S where t and * denote transpose and conjugate, respectively, and I is the unit matrix. Equation (15) gives a set of equation which can be solved for a, b and c. Performing this operation gives: ##EQU11## Substituting equation (16) in equation (14) we obtain: ##EQU12## The terminal behavior of the transmission domain is given by the matrix equation:
b = S = a (18) where S is given by equation (17) and a and b are column vectors describing the input and output terminal waves. The orthogonalized network includes sum and difference hybrids at both ends as shown in FIG. 1 where the T matrix is assumed to be replaced by the S matrix. In FIG. 1, the a Inserting equation (19) in equation (18) and performing the indicated operation gives: ##EQU14## Finally, the waves b The reflected fields are given by the sum and difference processing of the sending end hybrid. The reflected field at the E Thus, we have the interesting result that E.sub.Σ /E Finally, to demonstrate that terminal power is indeed conserved we use equations (21) and (23): ##EQU18## which is, of course, the power input to the system. Up to this point, it has been assumed that the transmission matrix T is known and nonvarying with time. For example, in order to determine which matrix T defines the transmission media, the type of depolarization could first be determined by transmission without compensation. Once the type of depolarization produced by a particular transmission media is known, the proper matrix T may be determined by reference to FIG. 5. However, in satellite communications depolarization effects are always time variable. In a practical system, therefore, it is necessary to provide a way to automatically adjust the circuit parameters of the system shown in FIG. 4 as the depolarization effects of the transmission media change. In FIG. 6, an automatic, closed loop orthogonalization system for one way transmission is shown. A narrow band beacon signal f The automatic, closed loop orthogonalization system shown in FIG. 6 can be expanded for two way transmission as shown in FIG. 7. In this case, two narrow band beacons f Complete system orthogonalization by the networks of this invention is possible, for linearly polarized systems, only if the output ports of the receiving antennas are symmetricized with respect to the depolarized fields. This can be accomplished by physically rotating the antenna or a portion thereof. The beacon signals can also be used to drive a control system for automatically accomplishing this rotation. In a system where Faraday rotation is present, this type of alignment is essential. Actual physical rotation and subsequent orthogonalization is one solution to this problem. An alternative solution where dynamic field rotation is a problem, e.g., Faraday effect, the system should be designed to be nominally dual circularly polarized. For reasonably small axial ratios, the dual circularly polarized system is relatively immune to the Faraday effects typically observed at microwave frequencies. The circular polarization need not be perfect. In fact, the use of the networks according to the invention greatly relax the design requirements imposed on the transmission system. For example, the type of depolarization characteristic of differential phase error in a quarter wave plate is typified by that which is shown in row (d) of FIG. 5. For this case, the orthogonalizing network is identical to that shown in FIG. 1. Referring back to equation (4) it should be noted that the operating matrices which diagonalize the symmetric transmission matrix can be identified as coordinate rotators as well as sum and difference hybrids. The pre-multiplier represents a -45° rotation and the post-multiplier a 45° rotation. Recognizing this dual identity provides additional freedom in circuit simplifications. A system characterized by a transmission matrix as given in equation (4) can be orthogonalized simply by rotating the ortho-mode transducer (OMT) at each end of the system. An excellent example of this is the square horn. The square horn when operated in the TE The advantages of this invention can be stated as follows: 1. It is always possible to, in principle, completely orthogonalize a dual polarized transmission system. 2. For some special (but very important) cases -- namely, when the transmission matrix is either symmetric or Hermitian -- orthogonalization can be achieved by means of simple lossless networks. 3. If the transmission matrix is unitary (in its 2 × 2 form) then all the power is recovered through orthogonalization; if not, then transmission power is lost and this power is equal to the power associated with cross coupling in the transmission domain. Patent Citations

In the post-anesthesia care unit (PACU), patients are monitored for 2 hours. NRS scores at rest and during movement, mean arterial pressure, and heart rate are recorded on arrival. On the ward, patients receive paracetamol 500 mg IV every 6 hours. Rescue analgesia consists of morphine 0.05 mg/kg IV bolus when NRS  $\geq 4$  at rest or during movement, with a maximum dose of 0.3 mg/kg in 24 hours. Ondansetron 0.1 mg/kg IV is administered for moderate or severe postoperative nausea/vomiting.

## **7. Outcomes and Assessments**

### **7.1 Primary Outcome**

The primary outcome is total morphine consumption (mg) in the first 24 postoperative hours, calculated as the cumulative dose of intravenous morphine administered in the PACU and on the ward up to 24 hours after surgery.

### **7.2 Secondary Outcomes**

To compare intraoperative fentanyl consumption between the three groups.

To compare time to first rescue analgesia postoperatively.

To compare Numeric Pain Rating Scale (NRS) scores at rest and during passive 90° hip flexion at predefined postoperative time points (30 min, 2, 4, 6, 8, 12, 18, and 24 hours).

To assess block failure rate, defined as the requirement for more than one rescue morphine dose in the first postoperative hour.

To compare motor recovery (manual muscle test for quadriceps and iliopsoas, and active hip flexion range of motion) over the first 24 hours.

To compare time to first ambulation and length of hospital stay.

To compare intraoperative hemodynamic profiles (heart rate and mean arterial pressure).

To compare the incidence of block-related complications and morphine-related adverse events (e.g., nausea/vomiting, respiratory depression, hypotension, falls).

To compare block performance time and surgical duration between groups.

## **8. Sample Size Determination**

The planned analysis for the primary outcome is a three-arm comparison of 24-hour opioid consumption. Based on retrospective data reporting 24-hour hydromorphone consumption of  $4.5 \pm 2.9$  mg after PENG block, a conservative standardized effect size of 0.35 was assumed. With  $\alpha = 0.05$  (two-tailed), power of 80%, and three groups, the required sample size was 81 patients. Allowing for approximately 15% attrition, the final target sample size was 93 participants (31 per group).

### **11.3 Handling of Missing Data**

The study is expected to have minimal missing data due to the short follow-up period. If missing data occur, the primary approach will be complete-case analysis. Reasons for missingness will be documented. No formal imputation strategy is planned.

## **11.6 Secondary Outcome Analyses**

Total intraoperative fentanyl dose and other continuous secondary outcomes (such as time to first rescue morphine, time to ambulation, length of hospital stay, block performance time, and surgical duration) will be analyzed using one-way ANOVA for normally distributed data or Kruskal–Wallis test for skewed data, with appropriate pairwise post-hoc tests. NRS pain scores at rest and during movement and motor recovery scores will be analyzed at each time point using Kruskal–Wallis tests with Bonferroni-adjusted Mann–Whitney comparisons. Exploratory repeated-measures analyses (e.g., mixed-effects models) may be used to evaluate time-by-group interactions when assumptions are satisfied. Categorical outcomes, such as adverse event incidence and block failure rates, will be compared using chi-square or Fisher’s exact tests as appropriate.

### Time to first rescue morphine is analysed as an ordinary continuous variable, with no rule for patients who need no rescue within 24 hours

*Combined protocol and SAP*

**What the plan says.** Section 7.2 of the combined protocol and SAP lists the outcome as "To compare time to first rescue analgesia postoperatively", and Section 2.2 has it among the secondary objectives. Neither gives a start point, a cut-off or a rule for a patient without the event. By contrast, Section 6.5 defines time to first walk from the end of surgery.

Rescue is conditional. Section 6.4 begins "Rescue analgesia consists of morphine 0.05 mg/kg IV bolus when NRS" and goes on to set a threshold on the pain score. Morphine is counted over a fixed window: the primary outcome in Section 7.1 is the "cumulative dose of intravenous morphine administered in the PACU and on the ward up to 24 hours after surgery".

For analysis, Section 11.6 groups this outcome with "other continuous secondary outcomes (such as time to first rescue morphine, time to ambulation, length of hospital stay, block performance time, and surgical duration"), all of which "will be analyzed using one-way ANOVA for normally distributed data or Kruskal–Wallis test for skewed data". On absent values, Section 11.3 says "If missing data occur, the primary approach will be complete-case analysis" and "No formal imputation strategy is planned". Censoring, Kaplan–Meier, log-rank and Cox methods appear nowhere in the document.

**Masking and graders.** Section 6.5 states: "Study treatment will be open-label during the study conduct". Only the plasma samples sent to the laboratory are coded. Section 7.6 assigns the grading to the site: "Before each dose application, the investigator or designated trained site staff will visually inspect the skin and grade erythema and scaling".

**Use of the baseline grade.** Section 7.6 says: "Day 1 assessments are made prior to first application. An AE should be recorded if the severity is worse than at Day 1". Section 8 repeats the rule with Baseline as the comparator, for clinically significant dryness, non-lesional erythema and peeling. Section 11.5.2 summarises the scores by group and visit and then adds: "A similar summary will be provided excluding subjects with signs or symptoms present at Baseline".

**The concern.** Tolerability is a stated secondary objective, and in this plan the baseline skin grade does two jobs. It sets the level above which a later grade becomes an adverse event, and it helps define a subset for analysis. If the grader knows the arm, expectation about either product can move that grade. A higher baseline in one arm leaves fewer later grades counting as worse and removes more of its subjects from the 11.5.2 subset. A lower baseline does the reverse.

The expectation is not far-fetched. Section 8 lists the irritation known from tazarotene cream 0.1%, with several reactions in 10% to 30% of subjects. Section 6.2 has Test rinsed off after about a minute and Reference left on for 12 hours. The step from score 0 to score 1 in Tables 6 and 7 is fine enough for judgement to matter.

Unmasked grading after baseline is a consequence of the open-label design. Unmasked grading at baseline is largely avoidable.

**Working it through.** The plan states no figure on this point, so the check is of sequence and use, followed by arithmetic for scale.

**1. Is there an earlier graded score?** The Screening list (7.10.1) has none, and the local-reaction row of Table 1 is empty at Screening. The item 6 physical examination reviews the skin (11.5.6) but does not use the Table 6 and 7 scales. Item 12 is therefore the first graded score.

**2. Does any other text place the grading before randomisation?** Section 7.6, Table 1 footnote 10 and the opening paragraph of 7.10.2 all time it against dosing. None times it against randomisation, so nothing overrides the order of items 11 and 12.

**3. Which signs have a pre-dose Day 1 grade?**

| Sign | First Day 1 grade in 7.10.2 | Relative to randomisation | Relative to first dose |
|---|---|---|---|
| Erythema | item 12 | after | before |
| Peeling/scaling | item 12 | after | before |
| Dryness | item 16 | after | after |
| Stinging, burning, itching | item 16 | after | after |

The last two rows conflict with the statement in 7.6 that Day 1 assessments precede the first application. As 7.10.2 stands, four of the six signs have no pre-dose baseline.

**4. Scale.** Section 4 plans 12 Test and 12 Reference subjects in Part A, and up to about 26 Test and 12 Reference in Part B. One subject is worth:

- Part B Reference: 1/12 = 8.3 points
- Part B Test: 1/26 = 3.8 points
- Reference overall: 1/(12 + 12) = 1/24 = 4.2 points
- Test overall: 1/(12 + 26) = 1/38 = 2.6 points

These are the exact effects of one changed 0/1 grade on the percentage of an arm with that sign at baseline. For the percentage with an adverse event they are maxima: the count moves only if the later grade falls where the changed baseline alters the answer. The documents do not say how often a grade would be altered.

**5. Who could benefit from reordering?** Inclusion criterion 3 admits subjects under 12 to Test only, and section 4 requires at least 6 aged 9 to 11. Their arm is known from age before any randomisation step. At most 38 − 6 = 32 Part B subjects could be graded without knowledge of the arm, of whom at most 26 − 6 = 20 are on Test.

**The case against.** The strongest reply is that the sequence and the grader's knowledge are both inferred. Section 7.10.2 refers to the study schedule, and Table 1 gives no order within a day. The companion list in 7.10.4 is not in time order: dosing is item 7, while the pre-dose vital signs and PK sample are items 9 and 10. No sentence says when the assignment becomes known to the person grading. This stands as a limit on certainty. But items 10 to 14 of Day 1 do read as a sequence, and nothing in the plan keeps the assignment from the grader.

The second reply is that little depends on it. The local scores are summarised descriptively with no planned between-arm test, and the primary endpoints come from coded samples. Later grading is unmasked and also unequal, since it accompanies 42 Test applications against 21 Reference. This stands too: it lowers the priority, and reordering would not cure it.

Referenced by
Classifications
Legal Events
Rotate |